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Hi Mamas! I am in a Pickle!<br><br>
So I have 8 smallish Mercury fillings left. I cracked a tooth with one of them. Now food always gets stuck there & it hurts even with diligent cleaning. I have a 5 week old nursing infant. I see an IAOMT dentist who is amazing.<br><br>
His suggestion is to pump, get the tooth fixed and then pump & dump for three days. If I am going to do all that, I am considering taking care of the mercury on that whole side of my mouth. I wanted to<br>
wait until 6 months or so, but the tooth is keeping me up at night so I don't think I can wait at least to deal with that one.<br><br>
I have so many questions!<br><br>
How much should I pump? (Often & amount)<br>
What bottle will cause the least nipple confusion?<br>
Will my baby even take it?<br>
Will taking out 4 mercury fillings but not all 8 cause an immune response to the Mercury?<br>
Will taking out all of them cause some type of Mercury dump?<br><br>
I need any and all help! There isn't much way around dealing with this that I can see. I am going to wait at least until 6 weeks, but am considering getting the (hospital grade) pump now. Also I am thinking of using a wet nurse if I can find one!
 

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Hi -<br>
I would only do the filling that is causing problems. I would leave all the rest. Each filling will add to your body's mercury burden. Three days would be minimum and your babe is so small.<br><br>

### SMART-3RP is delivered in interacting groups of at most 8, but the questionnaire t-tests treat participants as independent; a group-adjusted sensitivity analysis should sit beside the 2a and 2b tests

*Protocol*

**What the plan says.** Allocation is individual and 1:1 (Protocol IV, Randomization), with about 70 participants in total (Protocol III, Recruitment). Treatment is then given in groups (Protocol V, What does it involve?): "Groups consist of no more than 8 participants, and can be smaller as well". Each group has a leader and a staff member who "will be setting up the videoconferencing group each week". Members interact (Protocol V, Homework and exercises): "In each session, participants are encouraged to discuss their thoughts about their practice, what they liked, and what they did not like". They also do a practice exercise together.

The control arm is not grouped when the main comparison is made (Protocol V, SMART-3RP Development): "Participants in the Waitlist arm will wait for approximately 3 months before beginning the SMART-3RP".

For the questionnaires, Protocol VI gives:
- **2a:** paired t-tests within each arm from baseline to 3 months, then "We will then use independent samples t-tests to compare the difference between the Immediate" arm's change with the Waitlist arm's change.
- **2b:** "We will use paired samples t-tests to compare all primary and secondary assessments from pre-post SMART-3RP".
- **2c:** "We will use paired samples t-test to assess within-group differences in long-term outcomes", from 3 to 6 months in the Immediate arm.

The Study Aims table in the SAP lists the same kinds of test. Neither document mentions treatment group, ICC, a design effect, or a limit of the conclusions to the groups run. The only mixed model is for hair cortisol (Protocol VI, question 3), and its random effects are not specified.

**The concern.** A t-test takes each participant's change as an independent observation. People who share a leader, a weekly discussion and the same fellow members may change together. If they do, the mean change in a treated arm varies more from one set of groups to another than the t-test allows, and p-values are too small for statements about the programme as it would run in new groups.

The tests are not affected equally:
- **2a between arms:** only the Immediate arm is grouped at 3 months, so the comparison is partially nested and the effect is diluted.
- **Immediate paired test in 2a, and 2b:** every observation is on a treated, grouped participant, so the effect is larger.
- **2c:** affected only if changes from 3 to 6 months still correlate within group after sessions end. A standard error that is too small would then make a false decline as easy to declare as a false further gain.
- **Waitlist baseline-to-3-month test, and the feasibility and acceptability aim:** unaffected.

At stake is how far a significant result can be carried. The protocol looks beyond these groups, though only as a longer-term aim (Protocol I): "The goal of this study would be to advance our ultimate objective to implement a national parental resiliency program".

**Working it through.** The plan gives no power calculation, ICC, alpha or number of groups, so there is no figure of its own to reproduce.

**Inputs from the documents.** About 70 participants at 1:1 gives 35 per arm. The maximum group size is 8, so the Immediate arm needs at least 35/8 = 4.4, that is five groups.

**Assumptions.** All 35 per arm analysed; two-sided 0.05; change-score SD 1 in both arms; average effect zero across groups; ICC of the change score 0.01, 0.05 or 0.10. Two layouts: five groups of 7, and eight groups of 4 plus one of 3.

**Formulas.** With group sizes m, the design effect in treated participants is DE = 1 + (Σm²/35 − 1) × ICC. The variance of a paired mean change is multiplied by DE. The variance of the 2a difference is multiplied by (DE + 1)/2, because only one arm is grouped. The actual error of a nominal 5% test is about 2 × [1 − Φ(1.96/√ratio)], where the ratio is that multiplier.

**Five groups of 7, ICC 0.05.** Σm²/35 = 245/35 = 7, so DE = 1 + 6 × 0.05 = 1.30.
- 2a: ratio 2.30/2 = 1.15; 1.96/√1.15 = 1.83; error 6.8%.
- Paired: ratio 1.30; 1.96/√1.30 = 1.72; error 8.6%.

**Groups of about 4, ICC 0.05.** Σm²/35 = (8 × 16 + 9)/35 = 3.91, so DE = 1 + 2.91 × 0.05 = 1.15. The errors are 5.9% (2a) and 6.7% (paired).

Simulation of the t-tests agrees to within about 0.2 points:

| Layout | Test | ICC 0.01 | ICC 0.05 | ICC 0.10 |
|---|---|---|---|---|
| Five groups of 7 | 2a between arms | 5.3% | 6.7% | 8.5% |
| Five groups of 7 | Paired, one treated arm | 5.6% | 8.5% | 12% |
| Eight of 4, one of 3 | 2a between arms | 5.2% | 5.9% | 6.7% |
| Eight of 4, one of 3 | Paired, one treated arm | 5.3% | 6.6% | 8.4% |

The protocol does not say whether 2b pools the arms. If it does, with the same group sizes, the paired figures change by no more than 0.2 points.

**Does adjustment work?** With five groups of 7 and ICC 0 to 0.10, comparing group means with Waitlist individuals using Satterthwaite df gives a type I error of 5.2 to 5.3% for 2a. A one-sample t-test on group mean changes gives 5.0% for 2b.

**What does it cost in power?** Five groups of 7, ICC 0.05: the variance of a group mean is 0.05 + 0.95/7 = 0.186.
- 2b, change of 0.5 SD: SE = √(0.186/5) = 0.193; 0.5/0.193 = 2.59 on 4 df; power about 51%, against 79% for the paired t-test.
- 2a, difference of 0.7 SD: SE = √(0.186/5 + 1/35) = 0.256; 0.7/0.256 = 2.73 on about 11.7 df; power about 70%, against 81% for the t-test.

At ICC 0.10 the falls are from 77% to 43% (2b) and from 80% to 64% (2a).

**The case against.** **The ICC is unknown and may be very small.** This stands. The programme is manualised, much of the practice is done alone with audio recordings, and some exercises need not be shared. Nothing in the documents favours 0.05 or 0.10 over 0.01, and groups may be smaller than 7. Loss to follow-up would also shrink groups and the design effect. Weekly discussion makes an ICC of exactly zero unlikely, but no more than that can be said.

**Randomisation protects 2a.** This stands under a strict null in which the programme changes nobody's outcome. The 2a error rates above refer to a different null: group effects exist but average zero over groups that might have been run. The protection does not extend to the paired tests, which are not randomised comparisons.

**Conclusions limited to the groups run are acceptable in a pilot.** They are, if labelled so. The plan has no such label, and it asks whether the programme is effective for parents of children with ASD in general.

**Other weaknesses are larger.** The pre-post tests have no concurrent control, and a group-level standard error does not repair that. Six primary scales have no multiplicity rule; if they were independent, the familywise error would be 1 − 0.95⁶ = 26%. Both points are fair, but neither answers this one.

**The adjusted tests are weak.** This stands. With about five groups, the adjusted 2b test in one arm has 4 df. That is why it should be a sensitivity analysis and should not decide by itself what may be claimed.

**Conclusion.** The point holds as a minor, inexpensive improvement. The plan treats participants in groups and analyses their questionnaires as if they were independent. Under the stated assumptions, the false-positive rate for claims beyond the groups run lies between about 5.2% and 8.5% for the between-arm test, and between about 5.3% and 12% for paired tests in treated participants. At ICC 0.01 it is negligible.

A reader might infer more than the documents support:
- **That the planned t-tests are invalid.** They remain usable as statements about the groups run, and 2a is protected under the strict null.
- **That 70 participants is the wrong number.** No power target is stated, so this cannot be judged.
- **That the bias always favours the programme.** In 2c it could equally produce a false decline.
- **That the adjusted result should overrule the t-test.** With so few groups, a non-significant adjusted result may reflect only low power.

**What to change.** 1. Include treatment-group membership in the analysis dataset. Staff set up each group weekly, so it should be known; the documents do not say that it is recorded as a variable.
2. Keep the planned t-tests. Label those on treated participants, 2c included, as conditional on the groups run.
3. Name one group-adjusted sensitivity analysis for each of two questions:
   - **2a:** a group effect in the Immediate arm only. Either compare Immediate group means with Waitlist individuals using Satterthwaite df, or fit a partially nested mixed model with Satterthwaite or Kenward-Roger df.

Pumping depends on how often your babe is currently nursing. I would pump after each nursing session and then pick two times / day where you pump. This should increase your overall supply.<br><br>
For me, I nursed every three hours. She probably drank 1-2 ounces/ nursing session at that time. Using this formula, I would plan on 2 ounces * 7 feedings/24 hours or 14 ounces per day. Then I'd probably add extra.<br><br>
We used Dr Brown's glass bottles with the nipples that came with that bottle.<br><br>
Renting the hospital pump is an excellent idea. It cost me $55/month and I was assured that it was a working high quality pump.<br><br>
Finding a wet nurse - or fellow nursing mom willing to donate is also a good idea, just as long as she has enough for both. I did use <a href="http://www.milkshare.com" target="_blank">www.milkshare.com</a> for donor milk when I needed it although there are more ppl looking for milk vs those donating.<br><br>
I still would suggest removing just 1 filling.
 

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In further reading I found this article;<br><a href="http://www.iabdm.org/cms/index.php?id=64&tx_ttnews" target="_blank">http://www.iabdm.org/cms/index.php?id=64&tx_ttnews</a>[tt_news]=2&tx_ttnews[year]=2008&tx_ttnews[month]=07&tx_ttnews[day]=31&cHash=b2ab11728a<br><br>
Key sentences:<br>
it is rarely-to-never deemed appropriate to start a mercury/silver filling removal program for this population. The damage to the fetus or newborn could be irreversible, especially when appropriate protection and detoxification protocols are not in place.
 
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